These depressions could also be a result from improper construction or base preparation. Meaning that the courts could have been constructed using an improper slope, organic materials in the subsoil, improper compaction of the sub grade, or even bad drainage around the site. Over enough time most courts “settle” even with a perfect installation because of materials in the subgrade or site drainage issues.

There are 3 ready solutions for birdbaths, and they range in application and price. The cheapest option would be to apply multiple coats of an acrylic patch mix, once built up and flush with the surrounding areas and sanded smooth the courts could be painted. Next, you could tear out the court, or re-mill the asphalt giving a new surface. One of the most effective options would be to employ a modern day synthetic overlay system; they range in style, cost, and construction, but may also be the most cost effective. Depending on the court and its condition.

April 12, 2012

Surface Preparation

Give your surface a fighting chance; place the emphasis on the preparation!

Prep work is the foundation for successful performance of any sports surface, especially Tennis Courts. Properly preparing the existing surface (base) before it receives any type of new overlay or even just acrylic paint should be common sense. Surprisingly, many problems arise from this lack of attention to detail. A proper foundation is paramount for building any sort of structure. Most surfacing problems arise from improper base preparation.

Which leads us to the question; what is an acceptable level of preparation? The manual for the American Sports Builders Association will tell you that for asphalt surfacing that filling any birdbaths deeper than the width of a nickel and all cracks with an acceptable blend of a concrete latex patch mix is acceptable. If the cracks are wider than an inch and a half and seem to run all the way through the base; then filling with sand, concrete, and then a latex patch mix is the standard. This is a generally accepted method for crack filling, and once sanded smooth the surface is ready for acrylic. So why should anyone expect anything less than these standards for an overlay system?

A rule of thumb for all overlay systems, ranging from cushioned all weather courts to synthetic grass court, is that abnormalities in the base will reflect through to the surface. Depressions will not be hidden by placing another surface on top, and any gaps left in the existing base may translate either by being cosmetically visible or producing less than standard ball bounce (dead spots). The “prep work” section of a tennis construction proposal just may be the most important part. So, make sure your surface preparation is perfect and give your tennis court a chance to perform as designed.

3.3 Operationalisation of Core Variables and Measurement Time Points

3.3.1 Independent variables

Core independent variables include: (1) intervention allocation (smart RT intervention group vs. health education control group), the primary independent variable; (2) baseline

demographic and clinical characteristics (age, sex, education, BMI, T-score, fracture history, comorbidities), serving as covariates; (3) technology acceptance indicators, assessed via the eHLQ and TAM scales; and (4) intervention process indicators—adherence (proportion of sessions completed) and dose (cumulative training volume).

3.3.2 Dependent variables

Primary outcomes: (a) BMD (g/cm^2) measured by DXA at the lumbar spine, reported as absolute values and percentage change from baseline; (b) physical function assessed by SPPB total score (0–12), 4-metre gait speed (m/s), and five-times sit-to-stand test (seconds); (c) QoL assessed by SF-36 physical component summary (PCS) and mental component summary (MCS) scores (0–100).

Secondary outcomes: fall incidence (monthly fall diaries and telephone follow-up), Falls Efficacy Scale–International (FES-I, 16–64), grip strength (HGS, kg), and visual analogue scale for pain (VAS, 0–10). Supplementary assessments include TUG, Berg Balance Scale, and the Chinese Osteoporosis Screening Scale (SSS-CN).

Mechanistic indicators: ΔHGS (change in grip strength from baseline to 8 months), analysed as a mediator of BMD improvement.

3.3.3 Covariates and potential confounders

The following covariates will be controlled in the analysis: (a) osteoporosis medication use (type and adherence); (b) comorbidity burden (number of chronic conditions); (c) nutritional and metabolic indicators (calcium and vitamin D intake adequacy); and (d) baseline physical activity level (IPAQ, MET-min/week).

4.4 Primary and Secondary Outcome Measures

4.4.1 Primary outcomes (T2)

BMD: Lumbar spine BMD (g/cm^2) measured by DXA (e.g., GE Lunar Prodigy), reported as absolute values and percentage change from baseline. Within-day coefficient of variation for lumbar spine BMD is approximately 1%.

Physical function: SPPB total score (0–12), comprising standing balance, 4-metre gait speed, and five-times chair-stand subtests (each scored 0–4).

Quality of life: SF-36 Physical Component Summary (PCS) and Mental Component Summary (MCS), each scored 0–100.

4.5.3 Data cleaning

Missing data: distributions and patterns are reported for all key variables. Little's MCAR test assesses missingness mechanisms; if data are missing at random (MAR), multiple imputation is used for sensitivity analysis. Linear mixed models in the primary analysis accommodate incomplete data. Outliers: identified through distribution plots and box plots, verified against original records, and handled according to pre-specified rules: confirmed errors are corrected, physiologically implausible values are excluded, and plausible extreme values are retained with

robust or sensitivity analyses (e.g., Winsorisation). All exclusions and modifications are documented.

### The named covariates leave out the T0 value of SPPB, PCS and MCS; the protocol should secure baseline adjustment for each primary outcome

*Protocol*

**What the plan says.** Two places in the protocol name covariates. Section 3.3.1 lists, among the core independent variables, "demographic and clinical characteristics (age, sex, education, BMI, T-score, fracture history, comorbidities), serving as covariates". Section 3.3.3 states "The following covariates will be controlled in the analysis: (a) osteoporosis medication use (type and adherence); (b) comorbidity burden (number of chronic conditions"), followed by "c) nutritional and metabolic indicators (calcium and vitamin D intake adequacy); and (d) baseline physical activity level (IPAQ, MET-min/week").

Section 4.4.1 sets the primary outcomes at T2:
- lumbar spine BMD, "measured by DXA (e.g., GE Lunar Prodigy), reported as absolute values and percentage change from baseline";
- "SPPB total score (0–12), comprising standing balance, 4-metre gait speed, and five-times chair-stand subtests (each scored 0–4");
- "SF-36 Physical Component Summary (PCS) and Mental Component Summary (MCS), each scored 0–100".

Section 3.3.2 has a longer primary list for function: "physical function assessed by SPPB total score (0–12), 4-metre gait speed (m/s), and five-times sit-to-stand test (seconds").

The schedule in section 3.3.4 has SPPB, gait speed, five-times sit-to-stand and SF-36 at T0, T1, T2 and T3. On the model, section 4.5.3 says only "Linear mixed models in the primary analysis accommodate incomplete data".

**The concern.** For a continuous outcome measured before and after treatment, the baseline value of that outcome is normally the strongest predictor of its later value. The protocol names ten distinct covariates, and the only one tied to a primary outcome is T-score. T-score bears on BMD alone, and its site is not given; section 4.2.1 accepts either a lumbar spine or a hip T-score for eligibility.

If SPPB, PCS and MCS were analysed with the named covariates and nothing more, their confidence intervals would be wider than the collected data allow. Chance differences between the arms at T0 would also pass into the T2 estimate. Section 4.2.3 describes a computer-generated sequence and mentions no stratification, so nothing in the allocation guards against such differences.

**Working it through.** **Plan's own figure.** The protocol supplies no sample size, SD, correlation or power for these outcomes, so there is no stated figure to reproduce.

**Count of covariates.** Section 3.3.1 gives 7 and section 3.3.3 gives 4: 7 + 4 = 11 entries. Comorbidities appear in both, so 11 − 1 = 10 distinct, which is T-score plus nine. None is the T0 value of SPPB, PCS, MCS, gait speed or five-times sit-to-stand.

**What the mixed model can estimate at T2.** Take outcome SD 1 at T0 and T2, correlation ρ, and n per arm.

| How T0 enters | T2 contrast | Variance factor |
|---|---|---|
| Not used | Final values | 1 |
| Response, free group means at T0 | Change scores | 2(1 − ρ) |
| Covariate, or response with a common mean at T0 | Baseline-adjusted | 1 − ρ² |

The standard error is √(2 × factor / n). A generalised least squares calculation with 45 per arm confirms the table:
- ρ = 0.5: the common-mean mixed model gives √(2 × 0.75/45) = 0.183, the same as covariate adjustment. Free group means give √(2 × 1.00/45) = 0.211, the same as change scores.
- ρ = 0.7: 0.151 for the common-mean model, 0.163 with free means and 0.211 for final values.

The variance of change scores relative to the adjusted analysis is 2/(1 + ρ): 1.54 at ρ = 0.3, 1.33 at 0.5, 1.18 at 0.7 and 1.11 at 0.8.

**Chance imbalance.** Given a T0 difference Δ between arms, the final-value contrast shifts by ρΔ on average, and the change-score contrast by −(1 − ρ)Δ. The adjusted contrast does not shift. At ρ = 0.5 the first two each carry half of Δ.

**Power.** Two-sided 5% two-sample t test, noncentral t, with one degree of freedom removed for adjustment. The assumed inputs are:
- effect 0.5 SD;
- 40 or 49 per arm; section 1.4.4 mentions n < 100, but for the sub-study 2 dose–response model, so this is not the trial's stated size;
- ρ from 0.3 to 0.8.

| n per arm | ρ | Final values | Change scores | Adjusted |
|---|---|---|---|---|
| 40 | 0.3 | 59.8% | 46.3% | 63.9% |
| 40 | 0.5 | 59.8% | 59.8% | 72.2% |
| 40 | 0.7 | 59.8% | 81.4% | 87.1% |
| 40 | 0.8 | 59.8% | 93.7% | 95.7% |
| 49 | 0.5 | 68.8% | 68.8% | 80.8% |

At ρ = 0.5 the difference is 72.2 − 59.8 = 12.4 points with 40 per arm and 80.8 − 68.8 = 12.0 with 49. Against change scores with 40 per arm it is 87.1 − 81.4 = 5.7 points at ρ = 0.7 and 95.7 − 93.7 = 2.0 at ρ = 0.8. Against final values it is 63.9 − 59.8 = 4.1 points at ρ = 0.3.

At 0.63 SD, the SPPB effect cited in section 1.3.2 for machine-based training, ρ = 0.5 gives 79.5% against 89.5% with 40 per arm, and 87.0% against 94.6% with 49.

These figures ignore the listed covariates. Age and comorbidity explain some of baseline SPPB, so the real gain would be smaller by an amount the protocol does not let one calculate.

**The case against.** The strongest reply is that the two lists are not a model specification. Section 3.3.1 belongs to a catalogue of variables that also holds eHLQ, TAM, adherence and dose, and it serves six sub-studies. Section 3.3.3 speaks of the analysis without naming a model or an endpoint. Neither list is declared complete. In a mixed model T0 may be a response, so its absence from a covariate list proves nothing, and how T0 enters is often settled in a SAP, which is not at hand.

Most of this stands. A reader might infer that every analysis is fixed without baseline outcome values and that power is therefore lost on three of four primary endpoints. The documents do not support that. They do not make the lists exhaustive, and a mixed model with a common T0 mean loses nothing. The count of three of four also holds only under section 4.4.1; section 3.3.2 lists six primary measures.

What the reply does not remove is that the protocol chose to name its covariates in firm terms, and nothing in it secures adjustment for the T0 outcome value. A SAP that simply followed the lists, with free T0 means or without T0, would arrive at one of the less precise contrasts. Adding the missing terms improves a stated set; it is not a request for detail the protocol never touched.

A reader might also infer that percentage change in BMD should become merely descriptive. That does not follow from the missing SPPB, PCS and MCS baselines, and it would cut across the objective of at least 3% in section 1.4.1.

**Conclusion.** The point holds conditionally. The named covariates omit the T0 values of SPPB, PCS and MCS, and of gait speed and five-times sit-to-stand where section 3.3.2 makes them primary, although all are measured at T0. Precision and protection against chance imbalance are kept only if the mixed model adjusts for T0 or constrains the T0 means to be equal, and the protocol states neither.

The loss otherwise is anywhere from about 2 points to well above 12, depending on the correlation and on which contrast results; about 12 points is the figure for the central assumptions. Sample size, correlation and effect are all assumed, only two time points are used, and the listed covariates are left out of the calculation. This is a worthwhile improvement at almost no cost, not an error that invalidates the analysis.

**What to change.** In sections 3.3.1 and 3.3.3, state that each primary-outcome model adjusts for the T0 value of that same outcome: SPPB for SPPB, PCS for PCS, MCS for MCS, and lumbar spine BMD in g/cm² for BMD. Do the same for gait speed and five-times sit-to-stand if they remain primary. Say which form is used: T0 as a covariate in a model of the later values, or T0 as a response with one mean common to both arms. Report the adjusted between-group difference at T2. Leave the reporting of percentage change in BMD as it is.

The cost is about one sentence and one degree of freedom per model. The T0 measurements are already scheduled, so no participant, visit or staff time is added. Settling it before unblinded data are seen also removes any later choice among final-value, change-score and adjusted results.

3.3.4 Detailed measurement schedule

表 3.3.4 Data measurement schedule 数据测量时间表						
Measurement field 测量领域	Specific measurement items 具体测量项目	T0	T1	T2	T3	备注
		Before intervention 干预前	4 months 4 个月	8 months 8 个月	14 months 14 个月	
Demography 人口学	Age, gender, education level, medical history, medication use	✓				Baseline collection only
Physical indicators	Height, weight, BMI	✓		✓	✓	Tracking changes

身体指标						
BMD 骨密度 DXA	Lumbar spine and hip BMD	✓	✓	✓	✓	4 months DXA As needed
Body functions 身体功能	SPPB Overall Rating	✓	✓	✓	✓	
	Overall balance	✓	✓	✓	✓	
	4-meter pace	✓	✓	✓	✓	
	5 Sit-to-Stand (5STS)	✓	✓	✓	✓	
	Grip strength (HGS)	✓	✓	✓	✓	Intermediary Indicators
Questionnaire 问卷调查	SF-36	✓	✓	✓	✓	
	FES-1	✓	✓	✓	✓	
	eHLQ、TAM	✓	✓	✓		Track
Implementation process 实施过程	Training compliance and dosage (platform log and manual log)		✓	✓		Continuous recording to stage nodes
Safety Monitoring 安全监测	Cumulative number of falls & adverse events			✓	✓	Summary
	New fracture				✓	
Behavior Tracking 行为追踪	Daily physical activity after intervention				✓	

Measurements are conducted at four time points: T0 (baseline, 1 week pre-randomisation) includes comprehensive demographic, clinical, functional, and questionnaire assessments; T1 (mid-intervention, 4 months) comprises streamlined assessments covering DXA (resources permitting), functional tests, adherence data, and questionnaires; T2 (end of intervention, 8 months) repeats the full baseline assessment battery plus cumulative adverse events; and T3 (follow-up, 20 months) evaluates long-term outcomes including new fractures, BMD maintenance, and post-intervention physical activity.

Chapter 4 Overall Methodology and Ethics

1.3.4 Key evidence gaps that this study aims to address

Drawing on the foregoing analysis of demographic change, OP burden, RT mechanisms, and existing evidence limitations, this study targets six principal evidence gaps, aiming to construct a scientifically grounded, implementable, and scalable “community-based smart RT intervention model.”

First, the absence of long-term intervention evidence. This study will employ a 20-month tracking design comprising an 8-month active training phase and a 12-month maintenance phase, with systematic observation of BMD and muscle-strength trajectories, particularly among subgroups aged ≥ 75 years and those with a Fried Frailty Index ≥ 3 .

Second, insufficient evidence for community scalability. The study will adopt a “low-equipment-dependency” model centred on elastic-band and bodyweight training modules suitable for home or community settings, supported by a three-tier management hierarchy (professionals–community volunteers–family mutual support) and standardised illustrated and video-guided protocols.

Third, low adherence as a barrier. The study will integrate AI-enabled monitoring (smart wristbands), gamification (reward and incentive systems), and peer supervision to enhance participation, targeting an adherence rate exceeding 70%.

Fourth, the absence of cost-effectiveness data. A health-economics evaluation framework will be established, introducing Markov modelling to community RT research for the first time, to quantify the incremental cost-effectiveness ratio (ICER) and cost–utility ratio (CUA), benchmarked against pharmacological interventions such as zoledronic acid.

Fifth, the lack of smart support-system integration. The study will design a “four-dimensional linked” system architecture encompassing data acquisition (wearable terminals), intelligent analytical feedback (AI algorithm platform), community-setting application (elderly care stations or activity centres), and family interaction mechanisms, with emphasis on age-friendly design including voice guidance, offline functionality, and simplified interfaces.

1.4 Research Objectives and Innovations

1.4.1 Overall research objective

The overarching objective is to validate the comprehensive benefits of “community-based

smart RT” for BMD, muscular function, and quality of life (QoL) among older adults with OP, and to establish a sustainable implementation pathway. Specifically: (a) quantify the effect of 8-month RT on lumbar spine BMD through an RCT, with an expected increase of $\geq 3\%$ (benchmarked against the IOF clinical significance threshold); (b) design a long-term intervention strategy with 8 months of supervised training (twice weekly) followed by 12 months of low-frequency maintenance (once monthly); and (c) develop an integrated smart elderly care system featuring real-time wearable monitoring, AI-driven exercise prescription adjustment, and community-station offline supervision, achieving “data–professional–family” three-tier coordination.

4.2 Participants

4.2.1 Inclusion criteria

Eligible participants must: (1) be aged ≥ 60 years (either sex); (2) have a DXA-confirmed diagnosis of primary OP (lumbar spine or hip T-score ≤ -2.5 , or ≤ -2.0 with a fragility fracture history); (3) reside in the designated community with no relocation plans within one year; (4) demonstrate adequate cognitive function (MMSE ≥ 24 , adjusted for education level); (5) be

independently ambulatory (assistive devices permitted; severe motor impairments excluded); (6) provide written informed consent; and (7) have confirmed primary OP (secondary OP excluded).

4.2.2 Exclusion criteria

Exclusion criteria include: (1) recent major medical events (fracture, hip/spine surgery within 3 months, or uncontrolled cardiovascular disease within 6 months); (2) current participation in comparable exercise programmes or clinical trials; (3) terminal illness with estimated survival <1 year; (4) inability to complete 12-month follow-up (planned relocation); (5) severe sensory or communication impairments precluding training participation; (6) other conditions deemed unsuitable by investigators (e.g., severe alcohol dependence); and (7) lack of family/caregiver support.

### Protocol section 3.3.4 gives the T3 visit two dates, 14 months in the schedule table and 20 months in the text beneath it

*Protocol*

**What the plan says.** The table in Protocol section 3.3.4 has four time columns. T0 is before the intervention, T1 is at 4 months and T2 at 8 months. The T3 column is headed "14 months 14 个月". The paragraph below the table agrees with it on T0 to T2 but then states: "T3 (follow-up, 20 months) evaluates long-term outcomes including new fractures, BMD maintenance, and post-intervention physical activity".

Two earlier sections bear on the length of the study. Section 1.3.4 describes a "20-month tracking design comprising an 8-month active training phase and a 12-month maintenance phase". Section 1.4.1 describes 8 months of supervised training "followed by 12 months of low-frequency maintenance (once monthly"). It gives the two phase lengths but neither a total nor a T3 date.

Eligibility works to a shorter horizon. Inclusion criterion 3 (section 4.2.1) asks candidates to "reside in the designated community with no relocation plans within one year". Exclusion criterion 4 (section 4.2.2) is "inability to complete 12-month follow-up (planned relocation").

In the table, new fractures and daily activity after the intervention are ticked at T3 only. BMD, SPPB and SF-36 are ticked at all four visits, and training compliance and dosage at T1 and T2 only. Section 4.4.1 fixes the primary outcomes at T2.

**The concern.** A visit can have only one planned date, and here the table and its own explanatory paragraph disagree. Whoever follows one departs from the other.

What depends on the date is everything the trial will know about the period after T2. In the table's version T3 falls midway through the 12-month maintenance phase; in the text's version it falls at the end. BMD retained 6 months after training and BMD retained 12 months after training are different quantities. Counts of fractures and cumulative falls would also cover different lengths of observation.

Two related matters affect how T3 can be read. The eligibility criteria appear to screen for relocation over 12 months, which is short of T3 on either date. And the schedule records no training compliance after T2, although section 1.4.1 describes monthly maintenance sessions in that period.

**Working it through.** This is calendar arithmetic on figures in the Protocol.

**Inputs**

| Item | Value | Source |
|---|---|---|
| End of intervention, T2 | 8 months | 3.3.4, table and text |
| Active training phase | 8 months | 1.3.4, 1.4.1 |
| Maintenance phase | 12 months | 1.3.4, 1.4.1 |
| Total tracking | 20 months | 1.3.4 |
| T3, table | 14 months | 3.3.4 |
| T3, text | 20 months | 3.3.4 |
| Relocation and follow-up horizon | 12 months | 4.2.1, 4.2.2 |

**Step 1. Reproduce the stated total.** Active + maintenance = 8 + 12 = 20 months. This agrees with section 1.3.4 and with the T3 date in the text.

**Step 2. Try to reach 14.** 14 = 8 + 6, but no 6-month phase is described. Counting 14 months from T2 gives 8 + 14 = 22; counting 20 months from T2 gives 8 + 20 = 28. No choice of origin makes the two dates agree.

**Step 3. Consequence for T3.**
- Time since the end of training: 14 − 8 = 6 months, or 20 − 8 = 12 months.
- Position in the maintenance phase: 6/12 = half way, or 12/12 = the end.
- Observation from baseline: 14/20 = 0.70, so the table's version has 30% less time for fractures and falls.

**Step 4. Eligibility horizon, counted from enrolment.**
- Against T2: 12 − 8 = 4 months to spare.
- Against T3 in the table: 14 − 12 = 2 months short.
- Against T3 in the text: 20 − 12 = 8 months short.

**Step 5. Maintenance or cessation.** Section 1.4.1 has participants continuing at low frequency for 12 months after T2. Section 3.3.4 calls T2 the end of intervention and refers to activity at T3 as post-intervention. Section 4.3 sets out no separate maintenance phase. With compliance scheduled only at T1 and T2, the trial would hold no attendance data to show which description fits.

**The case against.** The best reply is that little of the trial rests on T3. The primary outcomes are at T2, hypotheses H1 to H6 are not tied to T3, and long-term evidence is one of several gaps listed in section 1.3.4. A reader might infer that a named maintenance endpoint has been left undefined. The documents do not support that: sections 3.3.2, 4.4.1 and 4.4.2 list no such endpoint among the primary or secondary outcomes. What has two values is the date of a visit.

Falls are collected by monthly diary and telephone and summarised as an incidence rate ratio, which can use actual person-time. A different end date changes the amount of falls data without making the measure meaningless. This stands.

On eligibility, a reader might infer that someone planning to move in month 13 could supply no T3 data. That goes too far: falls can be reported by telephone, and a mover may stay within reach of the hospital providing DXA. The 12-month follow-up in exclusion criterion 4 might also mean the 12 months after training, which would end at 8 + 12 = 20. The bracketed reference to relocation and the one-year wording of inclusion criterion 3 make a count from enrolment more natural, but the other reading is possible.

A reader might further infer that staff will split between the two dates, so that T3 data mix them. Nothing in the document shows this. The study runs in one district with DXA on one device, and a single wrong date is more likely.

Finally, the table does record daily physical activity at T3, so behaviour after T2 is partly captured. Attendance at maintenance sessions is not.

More information about cracks.

For more information on crack filling read the Opinion Line titled Crack Filling 101 from a 2008 edition of the American Sports Builders Association

March 8, 2015

Why do asphalt tennis courts crack?

There isn’t a singular exclusive reason for the cause of cracking on a hard asphalt tennis court, but there are a few significant factors that play a role in the deterioration of the court.

Causes for cracking in asphalt courts vary regionally. The quality and the composition of the asphalt mix can definitely be a factor. In previous years the court contractor would have been able to customize the mix design for a tennis court. Today the contractor is at the mercy of the (asphalt) plant, and what they are running as their day-to-day “mix”. Which most likely is for use in roads and highways. The amount of AC (asphalt cement) in the mix today is much less than in previous decades, and todays base processors that lessen the quality of the AC have compromised asphalt quality. This means asphalt pavement dries out and oxidizes rather quickly becoming brittle over time and makes it more susceptible to damage from weather conditions such as freeze/thaw, temperature shifts, and ground moisture or drought.

A tennis court is only as good as its base, but over enough time all asphalt courts will eventually deteriorate. It really just becomes a questions as to the severity of the damage.

So, preventative action consisting of choosing a good site, quality contractor, and correct surface for your needs, becomes invaluable. Reputable contractors can be found through the ASBA (www.sportsbuilders.org). If cracking does occur and the courts become unplayable, there are alternatives to removing the existing surface, such as overlay systems (www.ngisports.com). Professionals are available there to help with all of your tennis court needs.